Jack most commonly refers to:
Read more about Jack.
Some articles on jack:
... They are joined by their friends Conductor Jack (a friendly train conductor played by educator Jack Emmett Norton, and his wife DJ Kitty (who programs all of the group's music and serves as the band's DJ) ... songs were created in the classroom by the husband and wife team of Kitty and Jack Norton, while they were working as preschool teachers in rural Minnesota and developed by a team of Early Childhood Educators ... Show co-creators Jack and Kitty Norton have hinted that a documentary film is currently in production which focuses on "the inspiring story of our significant weight loss." Since launching the ...
... USS Jack (SSN-605) , a Permit-class submarine, was the second ship of the United States Navy to be named for the jack, any young pike, green pike or pickerel, or large ... Jack was a variation on the Permit class, 20 feet (6.1 m) longer than her sisters and using an experimental direct-drive plant with two contra-rotating propellers on a single shaft ... In 1981 the Jack was involved in an incident in Alexandria, Egypt ...
... Jack, Alabama, an unincorporated community in Coffee County, Alabama Jack, an archaic unit of volume equal to two fluid ounces Jack (given name), a male given name (including a list of people and ...
... John "Mad Jack" Mytton was born to a family of Shropshire squires with a lineage that stretched back some 500 years before his day ... As with many of his ancestors and privileged peers, Jack was privately educated but was subsequently expelled from both Westminster and Harrow ... also named John, died young, at the age of 30, when Jack was but two years of age ...
... Revenge, the ship of the horrific Blackbeard (Ian McShane) who forces Jack to help him reach the Fountain of Youth ... Learning the full story behind it, Jack attempts to set up Blackbeard's demise and save the naive Angelica from her father ... Jack and Angelica admit their love for one another, but Jack maroons Angelica on a stranded island, knowing that she will probably want to avenge her father's death ...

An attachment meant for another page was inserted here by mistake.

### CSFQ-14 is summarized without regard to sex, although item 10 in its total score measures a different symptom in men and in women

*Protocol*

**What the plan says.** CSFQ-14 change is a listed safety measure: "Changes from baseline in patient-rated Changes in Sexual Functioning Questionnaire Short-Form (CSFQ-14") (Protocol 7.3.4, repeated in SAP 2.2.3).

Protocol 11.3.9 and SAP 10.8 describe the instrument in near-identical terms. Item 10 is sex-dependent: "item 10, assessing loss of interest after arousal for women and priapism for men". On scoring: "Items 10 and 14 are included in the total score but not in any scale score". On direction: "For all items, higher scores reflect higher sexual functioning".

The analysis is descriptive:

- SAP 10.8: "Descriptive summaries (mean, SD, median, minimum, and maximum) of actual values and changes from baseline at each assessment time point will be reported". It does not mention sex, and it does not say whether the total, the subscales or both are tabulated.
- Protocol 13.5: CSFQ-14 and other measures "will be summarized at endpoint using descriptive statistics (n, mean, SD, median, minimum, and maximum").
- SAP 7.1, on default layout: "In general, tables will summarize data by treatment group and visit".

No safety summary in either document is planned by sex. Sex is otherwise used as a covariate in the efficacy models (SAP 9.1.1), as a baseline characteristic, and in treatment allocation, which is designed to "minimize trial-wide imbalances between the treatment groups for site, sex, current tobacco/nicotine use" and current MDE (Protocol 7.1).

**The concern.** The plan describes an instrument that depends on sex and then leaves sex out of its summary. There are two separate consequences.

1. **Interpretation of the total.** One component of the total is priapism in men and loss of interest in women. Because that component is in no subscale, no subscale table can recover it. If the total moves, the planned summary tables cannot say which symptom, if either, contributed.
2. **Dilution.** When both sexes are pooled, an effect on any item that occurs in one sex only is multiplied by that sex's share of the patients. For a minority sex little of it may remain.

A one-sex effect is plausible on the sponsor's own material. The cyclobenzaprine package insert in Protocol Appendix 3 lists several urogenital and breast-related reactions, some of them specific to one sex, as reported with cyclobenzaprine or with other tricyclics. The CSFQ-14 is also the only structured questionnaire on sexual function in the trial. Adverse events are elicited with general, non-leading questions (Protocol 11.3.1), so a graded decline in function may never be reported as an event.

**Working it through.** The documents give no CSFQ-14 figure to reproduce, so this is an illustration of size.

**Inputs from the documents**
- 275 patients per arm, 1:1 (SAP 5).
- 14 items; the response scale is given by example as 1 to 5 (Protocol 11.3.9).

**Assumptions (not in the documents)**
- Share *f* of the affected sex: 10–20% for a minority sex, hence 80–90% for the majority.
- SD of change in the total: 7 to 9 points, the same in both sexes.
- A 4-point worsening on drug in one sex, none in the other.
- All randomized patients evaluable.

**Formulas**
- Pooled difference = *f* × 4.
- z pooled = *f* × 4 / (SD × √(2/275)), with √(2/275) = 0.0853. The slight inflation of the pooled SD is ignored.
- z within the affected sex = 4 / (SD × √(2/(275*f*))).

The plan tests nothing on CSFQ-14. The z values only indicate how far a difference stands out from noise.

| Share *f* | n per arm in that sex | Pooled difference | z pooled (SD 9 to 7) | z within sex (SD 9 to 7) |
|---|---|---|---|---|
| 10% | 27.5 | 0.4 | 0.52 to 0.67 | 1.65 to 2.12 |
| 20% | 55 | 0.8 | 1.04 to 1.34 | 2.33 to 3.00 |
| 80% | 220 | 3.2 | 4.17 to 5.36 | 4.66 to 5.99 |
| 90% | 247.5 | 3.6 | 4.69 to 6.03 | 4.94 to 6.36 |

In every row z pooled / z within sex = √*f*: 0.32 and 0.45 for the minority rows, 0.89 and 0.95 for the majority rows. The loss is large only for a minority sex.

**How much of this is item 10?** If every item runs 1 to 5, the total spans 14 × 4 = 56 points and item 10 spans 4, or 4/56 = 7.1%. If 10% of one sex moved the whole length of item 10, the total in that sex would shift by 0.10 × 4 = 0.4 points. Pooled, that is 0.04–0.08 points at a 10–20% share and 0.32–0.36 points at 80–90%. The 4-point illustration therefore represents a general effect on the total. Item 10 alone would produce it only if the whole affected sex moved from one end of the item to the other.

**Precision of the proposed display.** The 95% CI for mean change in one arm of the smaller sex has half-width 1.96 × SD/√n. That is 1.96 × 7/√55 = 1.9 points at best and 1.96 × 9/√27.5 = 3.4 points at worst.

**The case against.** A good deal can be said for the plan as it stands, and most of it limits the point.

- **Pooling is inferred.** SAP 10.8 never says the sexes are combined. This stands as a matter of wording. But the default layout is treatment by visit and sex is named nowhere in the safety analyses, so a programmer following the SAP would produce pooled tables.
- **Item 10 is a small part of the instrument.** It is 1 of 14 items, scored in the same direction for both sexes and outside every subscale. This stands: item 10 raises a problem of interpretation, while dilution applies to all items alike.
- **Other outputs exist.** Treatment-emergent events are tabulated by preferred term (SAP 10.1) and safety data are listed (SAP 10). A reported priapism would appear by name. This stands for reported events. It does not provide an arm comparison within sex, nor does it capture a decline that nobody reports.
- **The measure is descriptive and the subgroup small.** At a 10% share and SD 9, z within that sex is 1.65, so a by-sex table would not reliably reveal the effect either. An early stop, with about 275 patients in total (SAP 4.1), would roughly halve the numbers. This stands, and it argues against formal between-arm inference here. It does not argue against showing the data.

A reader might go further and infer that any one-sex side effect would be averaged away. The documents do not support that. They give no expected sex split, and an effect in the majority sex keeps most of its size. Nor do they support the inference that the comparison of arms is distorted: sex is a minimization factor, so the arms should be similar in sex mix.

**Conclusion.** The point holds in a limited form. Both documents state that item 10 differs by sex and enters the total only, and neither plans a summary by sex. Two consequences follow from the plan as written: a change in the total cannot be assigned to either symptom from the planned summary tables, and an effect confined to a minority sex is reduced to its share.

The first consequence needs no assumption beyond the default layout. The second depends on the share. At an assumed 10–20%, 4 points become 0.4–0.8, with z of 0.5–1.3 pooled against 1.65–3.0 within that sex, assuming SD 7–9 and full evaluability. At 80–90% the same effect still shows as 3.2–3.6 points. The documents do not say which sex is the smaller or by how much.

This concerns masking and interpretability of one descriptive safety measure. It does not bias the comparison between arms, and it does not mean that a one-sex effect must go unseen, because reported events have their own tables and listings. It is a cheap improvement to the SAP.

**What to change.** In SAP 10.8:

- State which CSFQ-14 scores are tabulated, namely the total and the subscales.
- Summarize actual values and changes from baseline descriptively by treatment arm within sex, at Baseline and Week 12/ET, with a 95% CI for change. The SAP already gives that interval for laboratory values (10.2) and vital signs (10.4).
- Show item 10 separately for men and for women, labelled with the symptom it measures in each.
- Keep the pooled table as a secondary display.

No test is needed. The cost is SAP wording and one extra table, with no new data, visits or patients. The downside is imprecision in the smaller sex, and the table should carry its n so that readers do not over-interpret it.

More definitions of "jack":
- (noun): Male donkey.
- (noun): Game equipment consisting of one of several small objects picked up while bouncing a ball in the game of jacks.
- (noun): One of four face cards in a deck bearing a picture of a young prince.
- (noun): A man who serves as a sailor.
Synonyms: mariner, seaman, tar, Jack-tar, old salt, seafarer, gob, sea dog
- (noun): Immense East Indian fruit resembling breadfruit of; its seeds are commonly roasted.
Synonyms: jackfruit, jak
- (noun): Small flag indicating a ship's nationality.
- (verb): Hunt with a jacklight.
- (noun): An electrical device consisting of a connector socket designed for the insertion of a plug.
- (verb): Lift with a special device.
Example: "Jack up the car so you can change the tire"
Synonyms: jack up
- (noun): Tool for exerting pressure or lifting.
- (noun): Someone who works with their hands; someone engaged in manual labor.
Synonyms: laborer, manual laborer, labourer
- (noun): Any of several fast-swimming predacious fishes of tropical to warm-temperate seas.
Famous quotes containing the word jack:
“Lock in! Be alert, my acrobat
and I will be soft wood and you the nail
and we will make fiery ovens for Jack Sprat
and you will hurl yourself into my tiny jail
and we will take a supper together and that
will be that.”
—Anne Sexton (19281974)
“President Kennedy had a wholesome, widely discussed, and largely deserved reputation for his interest in women.... But no President, however young and energetic, could possibly have gotten around to all the ladies in Washington, New York, and Hollywood who made claim to his affections after he died.... Such was the force of Jack Kennedy and the manner of his death that anyone associated with him, even the pretenders, assumed added glamour and interest.”
—Barbara Howar (b. 1934)
“I have a dream: in my dream ... Aretha Franklin, in her fabulous black-lipstick Jumpin Jack Flash outfit, leaps from her seat at Maxims and, shouting Think!, blasts Lacan, Derrida and Foucault like dishrags against the wall, then leads thousands of freed academic white slaves in a victory parade down the Champs-Elysées.”
—Camille Paglia (b. 1947)